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robertogreco : trendspotting   3

hautepop | I've been thinking seriously lately about getting...
"Right.

First thing you need to know is that K-Hole aren’t a real trends agency but rather conceptual art. Or, um, well, they weren’t a real trends agency. Now they might be. It’s kind of complicated.

But basically whilst they’re awesome, they are also very special snowflake and not actually a firm you can join.

In this post I’ll outline how you can actually build a career in this space from a mostly-London perspective.

Many thanks to Scott Smith of Changeist who has provided 90% of the intel. (Though I’m not sure you can work for him either, he’s very boutique.)

1. Trend forecasting is often not called trend forecasting

‘Trends’ and ‘cool hunting’ were buzzwords in the 1990s, but the rise of the internet made knowing what denim brands were hot in Tokyo less of a leverageable advantage.

“Innovation” is the present buzzword - “innovation agencies” and “innovation consultancies” are one place you find this type of work. “Brand consultancies” and “brand strategy” firms are another - and the cool (expensive) end of qualitative market research (or “consumer research”) a third.

2. Accept that what you’re doing is capitalism

Companies don’t hire you because you are especially zeitgeisty. They hire you because you can guide them to make more money - either by making products that are more relevant to consumers’ lives, or communicating (marketing) those products more effectively.

“Here is a cool thing going on in culture” is not valuable business advice. “You should do X because of Y cool thing going on in culture, and you’ll achieve result Z” is.

Accept that what you’re doing is business consultancy and read up on competitive advantage, branding, positioning and so on. Ultimately it’s knowing this stuff that makes you better at trends consultancy - not just developing some terrifically expensive intuition about brands… *cough Cayce Pollard*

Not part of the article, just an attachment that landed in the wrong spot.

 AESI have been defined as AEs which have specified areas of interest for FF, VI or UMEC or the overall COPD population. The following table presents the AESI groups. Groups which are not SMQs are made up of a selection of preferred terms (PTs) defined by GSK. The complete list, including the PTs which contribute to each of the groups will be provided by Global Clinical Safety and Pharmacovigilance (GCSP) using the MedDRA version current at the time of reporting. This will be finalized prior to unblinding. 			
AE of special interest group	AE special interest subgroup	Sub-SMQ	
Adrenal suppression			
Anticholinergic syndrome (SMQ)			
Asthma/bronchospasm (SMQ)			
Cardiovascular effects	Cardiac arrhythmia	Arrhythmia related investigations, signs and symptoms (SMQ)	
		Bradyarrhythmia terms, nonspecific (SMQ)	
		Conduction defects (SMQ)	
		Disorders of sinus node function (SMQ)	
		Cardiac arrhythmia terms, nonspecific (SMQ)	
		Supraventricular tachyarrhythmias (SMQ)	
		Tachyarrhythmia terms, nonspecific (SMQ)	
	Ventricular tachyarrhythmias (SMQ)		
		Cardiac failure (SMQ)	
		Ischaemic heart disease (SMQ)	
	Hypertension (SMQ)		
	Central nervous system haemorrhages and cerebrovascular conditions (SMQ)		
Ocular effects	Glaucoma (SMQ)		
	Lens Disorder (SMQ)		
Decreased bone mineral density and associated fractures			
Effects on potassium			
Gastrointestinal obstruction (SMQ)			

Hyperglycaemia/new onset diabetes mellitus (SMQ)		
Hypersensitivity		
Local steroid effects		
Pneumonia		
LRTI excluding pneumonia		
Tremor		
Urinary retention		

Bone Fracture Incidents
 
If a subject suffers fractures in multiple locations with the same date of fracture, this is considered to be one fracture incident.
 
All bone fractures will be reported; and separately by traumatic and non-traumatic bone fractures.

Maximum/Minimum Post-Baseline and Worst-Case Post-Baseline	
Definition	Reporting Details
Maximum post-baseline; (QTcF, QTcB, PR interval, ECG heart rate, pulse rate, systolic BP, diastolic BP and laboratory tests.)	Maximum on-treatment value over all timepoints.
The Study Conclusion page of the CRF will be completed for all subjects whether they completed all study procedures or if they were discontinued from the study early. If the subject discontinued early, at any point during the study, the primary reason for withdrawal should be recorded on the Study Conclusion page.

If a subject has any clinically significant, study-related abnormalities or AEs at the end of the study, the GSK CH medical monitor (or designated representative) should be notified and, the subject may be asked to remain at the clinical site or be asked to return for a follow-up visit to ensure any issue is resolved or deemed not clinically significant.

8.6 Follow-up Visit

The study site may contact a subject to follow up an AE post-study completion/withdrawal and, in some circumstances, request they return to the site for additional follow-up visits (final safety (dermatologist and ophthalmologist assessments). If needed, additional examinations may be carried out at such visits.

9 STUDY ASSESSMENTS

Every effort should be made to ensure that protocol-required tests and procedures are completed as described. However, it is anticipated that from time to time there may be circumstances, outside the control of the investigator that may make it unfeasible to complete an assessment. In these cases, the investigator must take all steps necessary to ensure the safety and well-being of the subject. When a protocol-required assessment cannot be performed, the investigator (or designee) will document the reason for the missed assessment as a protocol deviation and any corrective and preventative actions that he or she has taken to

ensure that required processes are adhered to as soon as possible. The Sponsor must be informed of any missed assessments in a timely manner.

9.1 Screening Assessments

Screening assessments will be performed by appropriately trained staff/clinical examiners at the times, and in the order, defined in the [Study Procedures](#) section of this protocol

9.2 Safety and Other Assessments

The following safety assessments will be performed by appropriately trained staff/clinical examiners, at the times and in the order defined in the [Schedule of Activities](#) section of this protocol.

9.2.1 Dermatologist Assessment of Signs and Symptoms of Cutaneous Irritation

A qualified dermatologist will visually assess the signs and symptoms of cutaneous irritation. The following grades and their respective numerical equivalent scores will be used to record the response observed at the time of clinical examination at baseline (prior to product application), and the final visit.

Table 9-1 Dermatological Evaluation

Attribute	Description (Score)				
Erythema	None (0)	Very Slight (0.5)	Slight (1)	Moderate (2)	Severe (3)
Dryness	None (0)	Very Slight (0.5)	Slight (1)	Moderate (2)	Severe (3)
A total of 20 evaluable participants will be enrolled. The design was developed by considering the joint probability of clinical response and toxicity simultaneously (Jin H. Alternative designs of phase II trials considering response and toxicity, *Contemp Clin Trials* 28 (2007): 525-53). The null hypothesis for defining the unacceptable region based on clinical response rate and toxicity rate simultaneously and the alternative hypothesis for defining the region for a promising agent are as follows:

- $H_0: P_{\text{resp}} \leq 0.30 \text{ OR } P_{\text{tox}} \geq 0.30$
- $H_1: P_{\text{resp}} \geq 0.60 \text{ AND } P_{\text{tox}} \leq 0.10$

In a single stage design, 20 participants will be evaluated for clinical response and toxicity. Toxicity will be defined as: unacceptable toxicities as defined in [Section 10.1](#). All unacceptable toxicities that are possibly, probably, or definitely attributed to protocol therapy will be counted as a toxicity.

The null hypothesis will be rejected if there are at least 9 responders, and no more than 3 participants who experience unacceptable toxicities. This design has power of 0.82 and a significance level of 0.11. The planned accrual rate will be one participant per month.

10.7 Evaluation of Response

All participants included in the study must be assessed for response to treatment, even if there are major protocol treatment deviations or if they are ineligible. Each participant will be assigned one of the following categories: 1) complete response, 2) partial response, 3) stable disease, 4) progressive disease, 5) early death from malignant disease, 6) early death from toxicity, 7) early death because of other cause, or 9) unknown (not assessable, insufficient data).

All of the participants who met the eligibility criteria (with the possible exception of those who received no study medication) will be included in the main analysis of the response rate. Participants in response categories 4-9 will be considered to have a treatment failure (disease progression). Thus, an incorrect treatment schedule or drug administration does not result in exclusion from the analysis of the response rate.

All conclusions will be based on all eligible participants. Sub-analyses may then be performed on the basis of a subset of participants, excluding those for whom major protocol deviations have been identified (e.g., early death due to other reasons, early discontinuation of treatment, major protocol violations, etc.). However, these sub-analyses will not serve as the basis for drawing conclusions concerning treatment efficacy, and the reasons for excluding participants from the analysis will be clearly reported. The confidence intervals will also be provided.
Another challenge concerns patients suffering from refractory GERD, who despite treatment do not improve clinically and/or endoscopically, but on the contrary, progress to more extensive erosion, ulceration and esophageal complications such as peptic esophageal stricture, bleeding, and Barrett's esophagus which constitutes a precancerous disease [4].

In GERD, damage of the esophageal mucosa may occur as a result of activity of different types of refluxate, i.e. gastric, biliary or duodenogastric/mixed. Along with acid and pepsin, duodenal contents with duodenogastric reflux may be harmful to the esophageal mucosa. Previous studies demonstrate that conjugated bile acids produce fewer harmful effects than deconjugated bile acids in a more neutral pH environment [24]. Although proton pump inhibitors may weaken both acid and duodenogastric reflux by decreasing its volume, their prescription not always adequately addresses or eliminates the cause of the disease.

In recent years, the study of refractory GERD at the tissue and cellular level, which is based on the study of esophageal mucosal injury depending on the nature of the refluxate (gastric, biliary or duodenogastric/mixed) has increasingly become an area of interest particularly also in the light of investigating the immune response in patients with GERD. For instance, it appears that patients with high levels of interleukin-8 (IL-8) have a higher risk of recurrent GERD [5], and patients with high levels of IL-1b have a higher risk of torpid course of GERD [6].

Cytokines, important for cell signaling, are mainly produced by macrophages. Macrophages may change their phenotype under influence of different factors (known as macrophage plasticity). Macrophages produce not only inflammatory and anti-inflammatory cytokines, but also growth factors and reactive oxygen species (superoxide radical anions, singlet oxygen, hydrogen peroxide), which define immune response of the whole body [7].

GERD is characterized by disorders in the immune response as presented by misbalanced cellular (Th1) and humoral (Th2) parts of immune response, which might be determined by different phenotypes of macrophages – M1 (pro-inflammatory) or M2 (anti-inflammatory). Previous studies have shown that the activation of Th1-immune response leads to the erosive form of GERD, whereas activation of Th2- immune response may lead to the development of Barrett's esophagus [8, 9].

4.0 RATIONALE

2a. You can still make K-Hole style conceptual art about capitalism and brands

You just won’t be doing it as your main job. Or getting paid for it - a girl can’t eat Fast Company articles or Tumblr likes, more’s the pity.

In fact, making pretty decent money in this industry and then going freelance as a consultant is probably one of the best ways to clear time & space for making art - and arguably much more viable than traditional art routes of MFAs, teaching jobs, writing and so on.

Go talk to Benedict Singleton (a design strategist) as one example."
trendspotting  capitalism  futurism  k-hole  jayowens  2015  brands  business  trendforecasting 
may 2015 by robertogreco
Insights: K-HOLE, New York — Insights: K-HOLE, New York — Channel — Walker Art Center
"K-HOLE exists in multiple states at once: it is both a publication and a collective; it is both an artistic practice and a consulting firm; it is both critical and unapologetically earnest. Its five members come from backgrounds as varied as brand strategy, fine art, web development, and fashion, and together they have released a series of fascinating PDF publications modeled upon corporate trend forecasting reports. These documents appropriate the visuals of PowerPoint, stock photography, and advertising and exploit the inherent poetry in the purposefully vague aphorisms of corporate brand-speak. Ultimately, K-HOLE aspires to utilize the language of trend forecasting to discuss sociopolitical topics in depth, exploring the capitalist landscape of advertising and marketing in a critical but un-ironic way.

In the process, the group frequently coins new terms to articulate their ideas, such as “Youth Mode”: a term used to describe the prevalent attitude of youth culture that has been emancipated from any particular generation; the “Brand Anxiety Matrix”: a tool designed to help readers understand their conflicted relationships with the numerous brands that clutter their mental space on a daily basis; and “Normcore”: a term originally used to describe the desire not to differentiate oneself, which has since been mispopularized (by New York magazine) to describe the more specific act of dressing neutrally to avoid standing out. (In 2014, “Normcore” was named a runner-up by Oxford University Press for “Neologism of the Year.”)

Since publishing K-HOLE, the collective has taken on a number of unique projects that reflect the manifold nature of their practice, from a consulting gig with a private equity firm to a collaboration with a fashion label resulting in their own line of deodorant. K-HOLE has been covered by a wide range of publications, including the New York Times, Fast Company, Wired UK, and Mousse.

Part of Insights 2015 Design Lecture Series."

[direct link to video: https://www.youtube.com/watch?v=7GkMPN5f5cQ ]
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march 2015 by robertogreco

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